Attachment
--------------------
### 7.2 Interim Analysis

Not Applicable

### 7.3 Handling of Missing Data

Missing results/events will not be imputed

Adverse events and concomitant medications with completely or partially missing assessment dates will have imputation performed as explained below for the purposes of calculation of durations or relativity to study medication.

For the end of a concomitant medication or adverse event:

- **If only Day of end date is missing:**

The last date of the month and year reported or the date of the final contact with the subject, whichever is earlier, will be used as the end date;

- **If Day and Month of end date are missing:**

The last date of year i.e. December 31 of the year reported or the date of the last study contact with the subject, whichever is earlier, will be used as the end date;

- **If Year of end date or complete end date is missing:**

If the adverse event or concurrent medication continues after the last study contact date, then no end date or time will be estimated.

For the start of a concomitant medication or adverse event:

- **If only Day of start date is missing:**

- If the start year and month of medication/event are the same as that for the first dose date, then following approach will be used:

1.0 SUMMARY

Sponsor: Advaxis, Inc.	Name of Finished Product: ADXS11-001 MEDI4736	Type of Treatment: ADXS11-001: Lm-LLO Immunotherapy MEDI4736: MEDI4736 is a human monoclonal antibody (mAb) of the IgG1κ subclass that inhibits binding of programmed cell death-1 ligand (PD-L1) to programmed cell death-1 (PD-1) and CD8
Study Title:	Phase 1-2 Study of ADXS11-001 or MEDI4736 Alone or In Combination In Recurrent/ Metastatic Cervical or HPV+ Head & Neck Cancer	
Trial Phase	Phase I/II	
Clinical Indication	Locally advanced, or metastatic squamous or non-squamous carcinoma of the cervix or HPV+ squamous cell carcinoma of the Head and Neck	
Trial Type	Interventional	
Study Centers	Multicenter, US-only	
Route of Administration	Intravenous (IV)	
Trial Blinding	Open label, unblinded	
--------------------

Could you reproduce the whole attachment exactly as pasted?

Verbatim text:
### 7.2 Interim Analysis

Not Applicable

### 7.3 Handling of Missing Data

Missing results/events will not be imputed

Adverse events and concomitant medications with completely or partially missing assessment dates will have imputation performed as explained below for the purposes of calculation of durations or relativity to study medication.

For the end of a concomitant medication or adverse event:

- **If only Day of end date is missing:**

The last date of the month and year reported or the date of the final contact with the subject, whichever is earlier, will be used as the end date;

- **If Day and Month of end date are missing:**

The last date of year i.e. December 31 of the year reported or the date of the last study contact with the subject, whichever is earlier, will be used as the end date;

- **If Year of end date or complete end date is missing:**

If the adverse event or concurrent medication continues after the last study contact date, then no end date or time will be estimated.

For the start of a concomitant medication or adverse event:

- **If only Day of start date is missing:**

- If the start year and month of medication/event are the same as that for the first dose date, then following approach will be used:

1.0 SUMMARY

Sponsor: Advaxis, Inc.	Name of Finished Product: ADXS11-001 MEDI4736	Type of Treatment: ADXS11-001: Lm-LLO Immunotherapy MEDI4736: MEDI4736 is a human monoclonal antibody (mAb) of the IgG1κ subclass that inhibits binding of programmed cell death-1 ligand (PD-L1) to programmed cell death-1 (PD-1) and CD8
Study Title:	Phase 1-2 Study of ADXS11-001 or MEDI4736 Alone or In Combination In Recurrent/ Metastatic Cervical or HPV+ Head & Neck Cancer	
Trial Phase	Phase I/II	
Clinical Indication	Locally advanced, or metastatic squamous or non-squamous carcinoma of the cervix or HPV+ squamous cell carcinoma of the Head and Neck	
Trial Type	Interventional	
Study Centers	Multicenter, US-only	
Route of Administration	Intravenous (IV)	
Trial Blinding	Open label, unblinded	